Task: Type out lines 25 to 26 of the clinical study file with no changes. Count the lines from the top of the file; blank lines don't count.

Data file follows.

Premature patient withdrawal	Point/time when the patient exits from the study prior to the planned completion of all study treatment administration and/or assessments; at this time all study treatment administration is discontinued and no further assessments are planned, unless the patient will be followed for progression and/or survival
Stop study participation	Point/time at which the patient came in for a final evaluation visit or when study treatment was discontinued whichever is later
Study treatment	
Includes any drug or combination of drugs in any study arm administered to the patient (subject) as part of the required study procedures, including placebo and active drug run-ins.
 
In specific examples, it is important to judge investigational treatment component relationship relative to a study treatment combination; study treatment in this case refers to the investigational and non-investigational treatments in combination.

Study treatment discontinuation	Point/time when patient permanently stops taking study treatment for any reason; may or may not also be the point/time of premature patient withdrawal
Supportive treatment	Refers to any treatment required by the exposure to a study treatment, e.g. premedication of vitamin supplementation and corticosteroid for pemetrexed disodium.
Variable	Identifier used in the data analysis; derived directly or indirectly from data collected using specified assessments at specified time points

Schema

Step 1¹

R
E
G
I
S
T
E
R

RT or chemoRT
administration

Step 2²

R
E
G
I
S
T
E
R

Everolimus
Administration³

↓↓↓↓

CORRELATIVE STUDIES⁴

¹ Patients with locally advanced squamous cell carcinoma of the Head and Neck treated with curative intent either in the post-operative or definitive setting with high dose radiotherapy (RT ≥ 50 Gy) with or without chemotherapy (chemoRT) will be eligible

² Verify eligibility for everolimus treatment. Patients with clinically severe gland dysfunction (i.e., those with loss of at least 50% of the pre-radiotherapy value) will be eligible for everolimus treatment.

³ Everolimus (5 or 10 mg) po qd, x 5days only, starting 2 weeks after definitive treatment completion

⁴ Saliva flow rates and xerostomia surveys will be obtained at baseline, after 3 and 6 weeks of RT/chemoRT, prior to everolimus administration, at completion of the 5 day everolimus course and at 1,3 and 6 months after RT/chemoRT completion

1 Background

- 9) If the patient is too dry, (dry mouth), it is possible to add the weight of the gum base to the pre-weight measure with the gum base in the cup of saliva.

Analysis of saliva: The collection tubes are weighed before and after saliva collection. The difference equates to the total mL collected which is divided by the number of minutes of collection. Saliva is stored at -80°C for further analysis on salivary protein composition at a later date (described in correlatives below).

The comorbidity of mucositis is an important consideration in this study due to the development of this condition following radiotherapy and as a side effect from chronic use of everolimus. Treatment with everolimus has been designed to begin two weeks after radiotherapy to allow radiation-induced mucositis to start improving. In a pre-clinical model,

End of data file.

I
S